Most NLP researchers prioritise the development of deep learning models over the quality of training data. The relative lack of attention results in training data picking up spurious patterns, social biases, and annotation artefacts.
Anna Rogers from the Centre of Social Data Science, University of Copenhagen, recently presented a paper underlining the importance of taking care of data as the first step towards building successful NLP models.
Data curation is the organisation and integration of data collected from multiple sources. The process involves authentication, archiving, management, preservation for retrieval, and representation.
Her paper laid down the arguments for and against data curation.
Why data curation is important
In her paper, Rogers gives the following arguments in support of data curation:
Social biases: Written text may contain all kinds of social biases based on race, gender, social status, age, and ability. Models may learn these biases, and when deployed in real-world scenarios, they may propagate and further amplify them. This puts minority groups at a significant disadvantage. It’s imperative to select data taking sociocultural characteristics into account and promote fair representation of all social groups.
Privacy: Using personally identifiable information in training data can give rise to privacy and security concerns. For example, a study showed GPT-2 memorised personal contact information even when it appeared only on a few web pages. “Deciding what should not be remembered is clearly a data curation issue,” writes Rogers.
Security: Universal adversarial triggers force models to output a certain prediction. A recently discovered phenomenon, this effect affects the training data, compromising even the robust models. Data curation can help avoid this attack.
Evaluation methodology: For NLP tasks, the test sample comes from the same distribution as the training samples. There is a possibility of the samples getting overlapped. Curation is necessary to ensure no overlapping takes place.
Progress towards NLU: With rapid scaling, we often lose track of the data on which a model is trained. Without data curation, the models may suffer from one of the following issues:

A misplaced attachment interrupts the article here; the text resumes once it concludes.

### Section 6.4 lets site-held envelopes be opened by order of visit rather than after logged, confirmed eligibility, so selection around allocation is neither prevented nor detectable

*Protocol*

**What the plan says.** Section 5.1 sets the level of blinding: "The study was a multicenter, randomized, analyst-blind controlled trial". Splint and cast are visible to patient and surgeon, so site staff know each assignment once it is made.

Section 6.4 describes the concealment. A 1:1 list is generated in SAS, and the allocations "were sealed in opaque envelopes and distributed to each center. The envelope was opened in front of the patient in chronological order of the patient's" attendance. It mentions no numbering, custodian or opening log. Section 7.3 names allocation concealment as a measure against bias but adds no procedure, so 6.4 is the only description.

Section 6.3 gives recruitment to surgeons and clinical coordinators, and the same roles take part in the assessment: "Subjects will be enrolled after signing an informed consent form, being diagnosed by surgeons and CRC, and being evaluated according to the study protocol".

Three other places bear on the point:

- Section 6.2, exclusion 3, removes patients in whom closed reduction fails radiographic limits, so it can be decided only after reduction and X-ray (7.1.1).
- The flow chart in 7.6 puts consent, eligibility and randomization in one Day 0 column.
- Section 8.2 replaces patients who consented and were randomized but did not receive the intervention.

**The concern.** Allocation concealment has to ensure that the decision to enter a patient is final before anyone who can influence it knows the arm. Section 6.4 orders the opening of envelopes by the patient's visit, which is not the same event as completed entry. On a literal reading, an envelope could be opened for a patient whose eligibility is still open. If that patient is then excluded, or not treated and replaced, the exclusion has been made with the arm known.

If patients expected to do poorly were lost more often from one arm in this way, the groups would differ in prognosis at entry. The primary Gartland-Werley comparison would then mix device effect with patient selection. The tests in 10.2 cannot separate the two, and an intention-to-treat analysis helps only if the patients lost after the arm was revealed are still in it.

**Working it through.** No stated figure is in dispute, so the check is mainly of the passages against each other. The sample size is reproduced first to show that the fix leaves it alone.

- Falling prey to common perturbations. For example, linguistic phenomenons such as negations.
- Learning spurious patterns in the data.
- Struggling to learn rare occurrences.
Arguments against data curation
Many experts believe data must be used in their natural form to give an unvarnished output. While there is no problem with this argument, Rogers said, it needs more elaboration. “In that case, the “natural” distribution may not even be what we want: e.g. if the goal is a question answering system, then the “natural” distribution of questions asked in daily life (with most questions about time and weather) will not be helpful,” wrote Rogers. She further added there is still a lot of research work that needs to be done before developers can study the world as it is.
Some developers feel their data is large enough for their training set to encompass the ‘entire data universe’. Rogers said collecting all data is impossible as it will pose legal, ethical, and practical challenges
Meanwhile, many are in favour of developing algorithmic alternatives to data curation. As per Rogers, this is a good possibility; however, having such solutions, in the current scenario, could be a complementary approach to data curation rather than completely replacing it.
A few experts believe data curation is part of the process and should not become a task big enough to forget the original purpose of developing a model. Even though the current deep learning systems are better, they still need to train within the range of the training data, Rogers said.
“A perfect dataset would provide a strong signal for each phenomenon that should be learned. That’s not how language works, so we may never be able to create something like that,” she said. While it may be difficult to achieve perfect solutions, it is always possible to improve the models.
Curation means making a decision about what to include and what to exclude. This can be a daunting task and requires a lot of interdisciplinary expertise, Rogers said.
“We do want more robust and linguistically capable models, and we do want models that do not leak sensitive data or propagate harmful stereotypes. Whether those goals would be ultimately achieved by curating large corpora or by more algorithmic solutions, in both cases we need to do a lot more data work,” writes Rogers. To achieve this goal, the developers have to overcome interdisciplinary tensions and promote truly collaborative spaces.